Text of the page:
October NSB Meeting Report
Our October meeting gave members an opportunity to learn about three very different places that fellow members had recently visited for very different reasons.
Cuba: Johanna Notley
The lure of travelling to Cuba was set by a guest speaker Johanna had heard a couple of years earlier at a ‘World Day of Prayer’ meeting. With daughter Miriam as her travelling companion, Johanna visited Cuba in January 2018 and was immediately struck by the strong nationalistic feeling, the absence of beggars, homeless people and cars outside houses, and the happiness of the people despite rationing.
They commenced with an overnight stay in Havana’s grandest hotel, Hotel Nacional, but from then on they enjoyed the hospitality of local families who, since 2011, have been able to access private finance to build Cuba’s version of Airbnb’s homestay accommodation.
Among the highlights of Johanna’s trip were visits to a tobacco farm (top, left), an orchid farm and an ecological farm (top, right), where she enjoyed a meal made from locally produced vegetables. The latter was in contrast to the many opportunities Johanna took to enjoy the cheap crayfish, which appeared to be a standard dish wherever she went. And of course, rum-based drinks were the drink of choice.
Johanna and Miriam also visited one of Cuba’s famous cenotes —natural sinkholes resulting from the collapse of limestone bedrock that exposes groundwater underneath.
Despite its Spanish—and therefore Catholic—background and more the recent communist governments, Johanna told us she could still feel and occasionally see a hint of African spiritualism about the island.
(Compiled by Don Poynton and Johanna)
Kenya: Willy Dadour
Willy’s reason to visit Kenya was to volunteer at Gabriel’s Learning Centre in one of the slum areas of Nakuru called Kaptembwa, located about three hours’ drive from Nairobi. She first visited in 2014 and again in 2018, volunteering for about three weeks each time.
The Great Rift Valley, which extends from Israel to Mozambique, runs through Kenya. It is an area of the African tectonic plate that is diverging at about 6-7mm/year. Mt Kenya, the second highest mountain in Africa, is just one of many extinct volcanos within this rift valley. There are also a series of soda lakes, including Lake Nakuru.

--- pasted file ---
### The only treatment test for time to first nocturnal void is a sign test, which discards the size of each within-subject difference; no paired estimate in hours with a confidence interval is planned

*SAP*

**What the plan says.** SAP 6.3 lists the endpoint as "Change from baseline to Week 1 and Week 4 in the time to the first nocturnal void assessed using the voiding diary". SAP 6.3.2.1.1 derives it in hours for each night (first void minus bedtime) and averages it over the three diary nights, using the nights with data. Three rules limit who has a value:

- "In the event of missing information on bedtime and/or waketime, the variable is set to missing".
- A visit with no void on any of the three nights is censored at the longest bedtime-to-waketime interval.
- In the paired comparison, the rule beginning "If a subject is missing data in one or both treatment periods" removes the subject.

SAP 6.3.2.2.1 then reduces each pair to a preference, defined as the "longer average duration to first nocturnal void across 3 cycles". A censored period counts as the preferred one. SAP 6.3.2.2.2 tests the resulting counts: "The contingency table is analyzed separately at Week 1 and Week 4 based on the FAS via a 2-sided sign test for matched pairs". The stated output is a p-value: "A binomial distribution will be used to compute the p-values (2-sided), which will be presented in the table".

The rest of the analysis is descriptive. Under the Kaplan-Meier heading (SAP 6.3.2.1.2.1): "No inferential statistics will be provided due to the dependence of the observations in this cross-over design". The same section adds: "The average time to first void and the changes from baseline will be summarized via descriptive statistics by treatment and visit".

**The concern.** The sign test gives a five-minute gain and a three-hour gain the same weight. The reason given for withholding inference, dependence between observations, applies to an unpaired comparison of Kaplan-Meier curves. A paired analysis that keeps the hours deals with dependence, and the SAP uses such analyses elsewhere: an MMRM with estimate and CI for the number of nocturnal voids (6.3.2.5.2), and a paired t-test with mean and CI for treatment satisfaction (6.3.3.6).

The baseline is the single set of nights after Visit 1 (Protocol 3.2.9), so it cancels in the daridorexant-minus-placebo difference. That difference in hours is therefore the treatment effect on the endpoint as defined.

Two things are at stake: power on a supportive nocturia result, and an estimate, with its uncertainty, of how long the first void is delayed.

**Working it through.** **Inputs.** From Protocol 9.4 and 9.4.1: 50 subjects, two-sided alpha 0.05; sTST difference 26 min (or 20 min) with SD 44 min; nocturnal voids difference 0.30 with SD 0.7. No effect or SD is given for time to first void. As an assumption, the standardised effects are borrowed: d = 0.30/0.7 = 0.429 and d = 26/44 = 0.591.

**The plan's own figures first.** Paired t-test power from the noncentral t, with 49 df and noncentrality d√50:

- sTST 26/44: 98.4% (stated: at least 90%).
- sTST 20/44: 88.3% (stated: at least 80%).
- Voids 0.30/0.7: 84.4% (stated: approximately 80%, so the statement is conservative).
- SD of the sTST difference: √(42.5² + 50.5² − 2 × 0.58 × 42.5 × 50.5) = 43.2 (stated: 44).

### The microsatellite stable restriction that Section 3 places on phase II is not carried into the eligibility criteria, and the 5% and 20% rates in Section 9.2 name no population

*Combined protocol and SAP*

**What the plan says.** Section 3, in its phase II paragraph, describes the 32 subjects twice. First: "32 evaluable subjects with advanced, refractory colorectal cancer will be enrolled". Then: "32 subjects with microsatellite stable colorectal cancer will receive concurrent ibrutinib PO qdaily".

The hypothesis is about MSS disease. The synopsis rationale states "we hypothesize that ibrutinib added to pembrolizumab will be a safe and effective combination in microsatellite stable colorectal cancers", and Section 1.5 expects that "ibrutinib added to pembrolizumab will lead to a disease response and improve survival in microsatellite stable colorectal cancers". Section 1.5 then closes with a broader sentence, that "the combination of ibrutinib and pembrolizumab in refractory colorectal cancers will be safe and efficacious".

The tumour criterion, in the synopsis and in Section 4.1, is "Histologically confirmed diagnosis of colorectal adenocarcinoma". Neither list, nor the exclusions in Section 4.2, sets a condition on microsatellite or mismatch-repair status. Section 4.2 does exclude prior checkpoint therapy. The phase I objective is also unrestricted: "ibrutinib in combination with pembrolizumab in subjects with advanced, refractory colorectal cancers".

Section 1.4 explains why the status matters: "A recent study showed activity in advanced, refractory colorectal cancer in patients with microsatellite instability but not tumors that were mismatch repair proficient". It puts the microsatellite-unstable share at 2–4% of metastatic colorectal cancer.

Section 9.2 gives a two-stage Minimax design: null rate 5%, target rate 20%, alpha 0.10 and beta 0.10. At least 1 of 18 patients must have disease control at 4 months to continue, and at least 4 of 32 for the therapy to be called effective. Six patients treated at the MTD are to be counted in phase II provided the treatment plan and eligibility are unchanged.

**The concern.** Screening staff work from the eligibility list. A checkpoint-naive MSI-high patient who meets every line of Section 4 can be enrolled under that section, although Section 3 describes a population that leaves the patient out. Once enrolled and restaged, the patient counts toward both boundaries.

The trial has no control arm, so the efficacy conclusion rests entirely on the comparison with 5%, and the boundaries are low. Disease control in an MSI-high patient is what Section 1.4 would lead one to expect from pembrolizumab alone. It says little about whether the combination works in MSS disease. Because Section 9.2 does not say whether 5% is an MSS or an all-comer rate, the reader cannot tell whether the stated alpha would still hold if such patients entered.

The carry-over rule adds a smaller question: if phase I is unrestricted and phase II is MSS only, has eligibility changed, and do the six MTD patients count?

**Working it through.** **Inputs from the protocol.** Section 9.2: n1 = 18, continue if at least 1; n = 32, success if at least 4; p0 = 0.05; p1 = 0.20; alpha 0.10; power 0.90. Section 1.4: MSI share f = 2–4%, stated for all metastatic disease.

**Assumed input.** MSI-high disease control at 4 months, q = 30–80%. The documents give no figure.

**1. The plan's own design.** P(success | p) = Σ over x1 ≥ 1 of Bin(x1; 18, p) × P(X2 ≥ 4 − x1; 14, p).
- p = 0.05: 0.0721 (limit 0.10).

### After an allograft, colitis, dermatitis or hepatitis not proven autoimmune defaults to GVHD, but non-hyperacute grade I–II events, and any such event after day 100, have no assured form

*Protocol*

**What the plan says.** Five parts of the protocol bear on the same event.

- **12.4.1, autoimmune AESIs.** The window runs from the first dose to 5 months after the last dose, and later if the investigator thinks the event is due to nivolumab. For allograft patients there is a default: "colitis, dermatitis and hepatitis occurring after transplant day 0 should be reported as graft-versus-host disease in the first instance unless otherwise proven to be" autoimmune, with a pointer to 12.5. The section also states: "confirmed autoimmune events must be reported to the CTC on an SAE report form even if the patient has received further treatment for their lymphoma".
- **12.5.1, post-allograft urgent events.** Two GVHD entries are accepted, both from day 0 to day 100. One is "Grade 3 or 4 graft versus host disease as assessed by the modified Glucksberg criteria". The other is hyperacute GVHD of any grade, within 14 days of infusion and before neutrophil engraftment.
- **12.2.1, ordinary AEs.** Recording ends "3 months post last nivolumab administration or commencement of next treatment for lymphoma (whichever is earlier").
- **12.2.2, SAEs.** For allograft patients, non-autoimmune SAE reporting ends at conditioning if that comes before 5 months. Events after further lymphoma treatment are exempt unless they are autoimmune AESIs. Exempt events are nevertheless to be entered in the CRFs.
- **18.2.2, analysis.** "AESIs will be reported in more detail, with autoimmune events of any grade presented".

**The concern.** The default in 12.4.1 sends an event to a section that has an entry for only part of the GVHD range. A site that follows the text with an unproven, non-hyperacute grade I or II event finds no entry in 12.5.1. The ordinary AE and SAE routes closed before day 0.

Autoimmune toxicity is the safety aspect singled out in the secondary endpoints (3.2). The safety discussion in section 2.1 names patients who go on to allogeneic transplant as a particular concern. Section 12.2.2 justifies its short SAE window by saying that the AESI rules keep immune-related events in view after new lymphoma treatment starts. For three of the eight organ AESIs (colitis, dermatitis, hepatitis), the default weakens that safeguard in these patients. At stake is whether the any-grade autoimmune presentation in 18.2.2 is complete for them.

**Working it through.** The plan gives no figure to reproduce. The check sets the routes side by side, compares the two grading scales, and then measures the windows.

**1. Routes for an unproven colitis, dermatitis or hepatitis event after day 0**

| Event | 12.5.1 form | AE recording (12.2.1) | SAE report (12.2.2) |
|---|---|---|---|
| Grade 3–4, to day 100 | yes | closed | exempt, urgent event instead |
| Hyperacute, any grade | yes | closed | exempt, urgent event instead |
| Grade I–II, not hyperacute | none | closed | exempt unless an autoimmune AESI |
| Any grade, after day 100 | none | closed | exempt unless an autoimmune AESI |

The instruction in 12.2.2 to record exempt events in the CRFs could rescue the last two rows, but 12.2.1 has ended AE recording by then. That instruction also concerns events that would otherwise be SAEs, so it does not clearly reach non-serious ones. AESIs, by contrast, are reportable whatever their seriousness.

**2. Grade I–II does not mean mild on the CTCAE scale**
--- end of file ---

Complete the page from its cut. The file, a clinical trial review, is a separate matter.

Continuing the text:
Willy first met Susan Saleeba, the founder of Gabriel’s Learning Centre, in 2010 after she was asking for volunteers to travel to Nakuru. By 2014, with a lot of fundraising, Susan had built and opened her school, which includes a home stay for volunteers. In 2014 there were about 50 students in three classes, starting for 3-year-olds and going to Year 4. An orphanage was being set up at this time and a farm was also being set up.
By 2018 the school included an orphanage at the farm for 35 boys and girls staying at the school. There were many more improvements.
On both trips Willy visited Lake Nakuru National Park. New park reception buildings were already underwater in 2014 and even worse in 2018 (above), due to the lake silting up and flooding because of runoff from the town. The previously large flocks of flamingos are moving to other lakes.
The “Acacia” in Africa have been renamed, after they were found to be from a number of different lineages. Even though the Acacia type specimen was from Africa, Australian taxonomists put up an argument to keep the genus name Acacia, as we have over 900 species already named. So it was that one of the African genuses of the former Acacias is now called Vachellia.
(Compiled by Willy, with slight amendments by Don Poynton)
Scandinavia: Graham Ezzy
Graham Ezzy’s talk was a photographic journey he and Marianne took through Scandinavia, Iceland and parts of the northern islands of Scotland during July and August 2019. His presentation was titled ‘The Viking World’ as all these countries are synonymous with Viking history and mythology. However, these ‘northern people’ would never have called themselves ‘Viking’.
Travelling and holidaying are sometimes mutually exclusive, although Graham and Marianne did spend a couple of weeks in Helsinki to have a ’holiday’ and recuperate and live in the 24-hour daylight. Their journey took them through 87 tunnels across Norway (the longest was 23 kilometres), the northern areas above the Arctic Circle—home of the Sami people, the home of Santa Claus (Rovaniemi in the Lapland region of Finland), Helsinki and then on to Iceland.
Absorbing new knowledge, experiencing something unfamiliar and being exposed to new places, people and cultures are strong reasons why people love to travel. The photographs Graham used in his presentation highlight these outcomes from their journey through the six countries.
Reindeer could be seen throughout the northern areas of Scandinavia, but no Moose could be seen, except at Helsinki Zoo. Reindeer herding in Norway is regulated by law, which says that the right to practice reindeer husbandry in Sami reindeer grazing areas is limited to people of Sami lineage with connections to a reindeer herding family. About 3,000 people are involved in the profession in Norway. Who are the Sami? The descendants of an aboriginal, nomadic population, the Sami of today are one people spread across four countries. One of our major learning experiences was to acknowledge the similarities between the painful history of the Australian Aborigines and the Sami people. The Sami people now have their own parliament. Both peoples have a painful history, but could this be a proud future for both indigenous groups?
(Compiled by Graham)